Challenges abound for HIV-positive children

The Standard | February 7, 2012

February 7, 2012

The Kenyan Standard published the following article detailing the challenges of reaching and treating HIV-positive children, quoting EGPAF’s Dr. Lucy Matu. Dr. Matu addresses the difficulty in providing sustainable ARV treatment to children, including the change in ARV dosages as they grow older, the unpleasant taste of the medication, and the low nutrition levels among poorer children.

Young Peter throws his ball along the narrow dark alley that separates one row of houses from the other, every now and then he runs back to the house to take a gulp of cold water. "He is an active child and he takes a lot of water. If only food was sufficient then I wouldn't have to worry too much," explains Kacheri Muthiora, his grandmother.

At a tender age of eight, Peter is one of the many children who are living with HIV. And like many orphaned by the disease, he lives with his grandmother who can barely meet his needs and those of his other siblings.

"As long as he takes medication as prescribed by the doctor, he rarely gets sick. But he is required to eat well and sometimes am unable to give him a decent meal," his grandmother explains.

Government statistics estimate that of the 1.4 million people living with HIV in Kenya, 180,000 of them are children with only 40,000 of them on Anti-Retroviral Drugs (ARVs). This means that only 22 per cent of children in need of the life sustaining drugs have access to them.

"These children are wholly dependent on other people to stay on medication and to stay alive. They don't understand the implication of living with HIV, they require those who understand it to keep them on medication" explains Prof Joseph Karanja, a member of the Kenya Obstetrical Gynaecological Society.

These drugs are also known to further protect children, born of HIV positive mothers, before and after birth by helping them to resist HIV infection.

For those born with HIV and are eligible to be put on ARVs "The dosage is dependent on weight of the baby and whether the child had exposure to ARVs during infancy through prevention of mother to child transmission of HIV (PMTCT). Drugs available are similar to those of adults," explains Dr Lucy Matu of Elizabeth Glaser Pediatric AIDS Foundation (EGPAF) in Nairobi.

Many challenges abound in treating HIV positive children.

"Such as changing dosage as the child grows - one needs a special dosing wheel or complex calculations to guide this adjustment. Some of the drugs don't taste pleasant for children- so keeping the child on treatment becomes difficult. For children who are malnourished, the nutrition status may discourage the health care worker from providing drugs to the child," Dr Matu explains. This is common among children from poor households who unfortunately carry the burden of pediatric HIV.

Child nutrition is a challenge in some parts of the country with the Ministry of Public Health estimating that about 35 per cent of children are stunted. Some areas such as Eastern Kenya record a high of 42 per cent.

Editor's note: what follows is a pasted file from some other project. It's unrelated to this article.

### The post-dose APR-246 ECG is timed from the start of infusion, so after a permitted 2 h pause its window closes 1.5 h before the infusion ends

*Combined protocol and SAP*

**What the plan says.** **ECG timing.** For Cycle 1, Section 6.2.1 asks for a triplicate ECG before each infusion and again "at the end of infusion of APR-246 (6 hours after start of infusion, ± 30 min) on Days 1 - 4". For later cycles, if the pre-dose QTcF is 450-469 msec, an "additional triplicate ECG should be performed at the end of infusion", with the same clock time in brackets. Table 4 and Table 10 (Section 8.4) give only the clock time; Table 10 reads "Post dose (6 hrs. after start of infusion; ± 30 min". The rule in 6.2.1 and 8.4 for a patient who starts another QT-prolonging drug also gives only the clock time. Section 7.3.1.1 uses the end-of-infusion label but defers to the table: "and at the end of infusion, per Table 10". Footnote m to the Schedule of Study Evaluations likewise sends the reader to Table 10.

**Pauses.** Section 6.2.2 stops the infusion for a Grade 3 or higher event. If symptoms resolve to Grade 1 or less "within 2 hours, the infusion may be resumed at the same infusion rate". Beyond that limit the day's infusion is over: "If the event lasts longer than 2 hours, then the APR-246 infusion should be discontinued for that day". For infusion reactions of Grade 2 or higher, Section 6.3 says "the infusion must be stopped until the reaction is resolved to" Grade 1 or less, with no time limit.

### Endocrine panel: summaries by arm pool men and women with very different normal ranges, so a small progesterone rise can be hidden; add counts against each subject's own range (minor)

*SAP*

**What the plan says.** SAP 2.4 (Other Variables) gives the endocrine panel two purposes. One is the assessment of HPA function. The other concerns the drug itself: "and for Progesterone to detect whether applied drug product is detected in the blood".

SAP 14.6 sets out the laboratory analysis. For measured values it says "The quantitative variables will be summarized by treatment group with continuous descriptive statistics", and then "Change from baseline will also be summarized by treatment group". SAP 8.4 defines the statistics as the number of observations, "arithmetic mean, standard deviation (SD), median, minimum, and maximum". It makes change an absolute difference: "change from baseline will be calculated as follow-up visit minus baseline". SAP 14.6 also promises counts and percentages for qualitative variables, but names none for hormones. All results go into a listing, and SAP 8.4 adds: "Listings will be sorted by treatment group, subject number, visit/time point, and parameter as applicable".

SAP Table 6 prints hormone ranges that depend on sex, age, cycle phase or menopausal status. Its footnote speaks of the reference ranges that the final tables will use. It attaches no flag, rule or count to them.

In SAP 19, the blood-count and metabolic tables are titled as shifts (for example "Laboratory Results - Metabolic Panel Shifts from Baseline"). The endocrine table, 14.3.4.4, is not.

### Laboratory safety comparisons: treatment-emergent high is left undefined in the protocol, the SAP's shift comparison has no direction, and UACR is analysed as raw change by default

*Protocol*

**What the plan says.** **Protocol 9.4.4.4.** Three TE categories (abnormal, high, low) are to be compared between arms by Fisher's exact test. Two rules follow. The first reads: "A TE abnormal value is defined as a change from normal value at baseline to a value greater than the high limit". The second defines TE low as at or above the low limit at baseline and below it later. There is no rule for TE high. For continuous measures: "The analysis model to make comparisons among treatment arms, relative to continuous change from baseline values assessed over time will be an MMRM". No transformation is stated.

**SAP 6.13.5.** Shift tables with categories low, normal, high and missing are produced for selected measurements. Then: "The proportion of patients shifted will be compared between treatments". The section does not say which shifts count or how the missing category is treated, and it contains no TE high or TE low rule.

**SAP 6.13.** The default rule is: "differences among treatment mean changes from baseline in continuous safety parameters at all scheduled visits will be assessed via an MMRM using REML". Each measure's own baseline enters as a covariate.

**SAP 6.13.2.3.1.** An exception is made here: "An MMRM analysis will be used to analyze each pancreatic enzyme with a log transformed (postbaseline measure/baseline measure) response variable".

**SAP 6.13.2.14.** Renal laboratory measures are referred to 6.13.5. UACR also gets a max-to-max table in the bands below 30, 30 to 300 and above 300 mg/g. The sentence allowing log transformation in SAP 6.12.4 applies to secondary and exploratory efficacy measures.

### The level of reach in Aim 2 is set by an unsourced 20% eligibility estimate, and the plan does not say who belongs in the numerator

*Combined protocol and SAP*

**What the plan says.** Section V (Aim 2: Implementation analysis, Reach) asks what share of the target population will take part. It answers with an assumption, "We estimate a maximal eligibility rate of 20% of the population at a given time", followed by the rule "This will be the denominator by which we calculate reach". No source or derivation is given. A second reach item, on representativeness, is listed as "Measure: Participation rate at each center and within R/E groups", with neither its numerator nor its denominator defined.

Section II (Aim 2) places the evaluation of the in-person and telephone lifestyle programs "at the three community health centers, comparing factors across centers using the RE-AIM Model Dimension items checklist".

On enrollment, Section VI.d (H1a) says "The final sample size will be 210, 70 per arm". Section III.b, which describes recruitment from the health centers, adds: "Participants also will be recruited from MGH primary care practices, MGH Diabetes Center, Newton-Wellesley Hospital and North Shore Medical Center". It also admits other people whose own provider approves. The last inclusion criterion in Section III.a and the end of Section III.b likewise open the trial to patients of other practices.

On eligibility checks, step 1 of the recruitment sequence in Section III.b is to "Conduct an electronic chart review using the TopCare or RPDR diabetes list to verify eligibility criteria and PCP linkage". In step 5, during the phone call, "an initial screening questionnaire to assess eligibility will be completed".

Dr Matu further explains that for children who are orphaned, change in guardians may also mean discontinuity in taking drugs while for those in boarding schools, if the teachers don't give support, this may be a challenge in continuity.

But this is not all, due to the fact that most of them are unaware of their status and tend to take their medication less seriously they often succumb to Aids or become ill more often than they should.

Often, parents and guardians of HIV positive children withhold information in a bid to protect them and even themselves from stigma in a society that still largely discriminates and criminalises those living with HIV.

The World Health Organisation has stated that "informing older children of their diagnosis of HIV improves adherence," to taking anti-retroviral medication.

"Most children are not told of their status. This makes it difficult for them to understand that their life is dependent on these drugs," explains Janice Wanja, a nurse in Nairobi.

The Kenya's National Guidelines for HIV Testing and Counseling states that only caregivers can disclose the HIV status of a child. The health worker can only do so with permission from the child's guardian or parent.

"For children who are malnourished, the nutrition status may discourage the health care worker from providing drugs to the child," explains Dr Matu from EGPAF. Malnutrition is common in Kenya among children from poor households who unfortunately carry the burden of pediatric HIV.

It is also clear that services for children have not reached all the necessary sites including dispensaries where most children naturally seek care. So getting access in a far away health facility may be a challenge.

According to the National AIDS and STD Control Program (Nascop), approximately 60 per cent of all health facilities currently offer PMTCT services. However; most of them are in the urban areas.

Although the Government and its partners are putting in place measures to alleviate the plight of HIV positive children such as educating health workers, the road to success is riddled with obstacles more so with the recent suspension global fund round 11.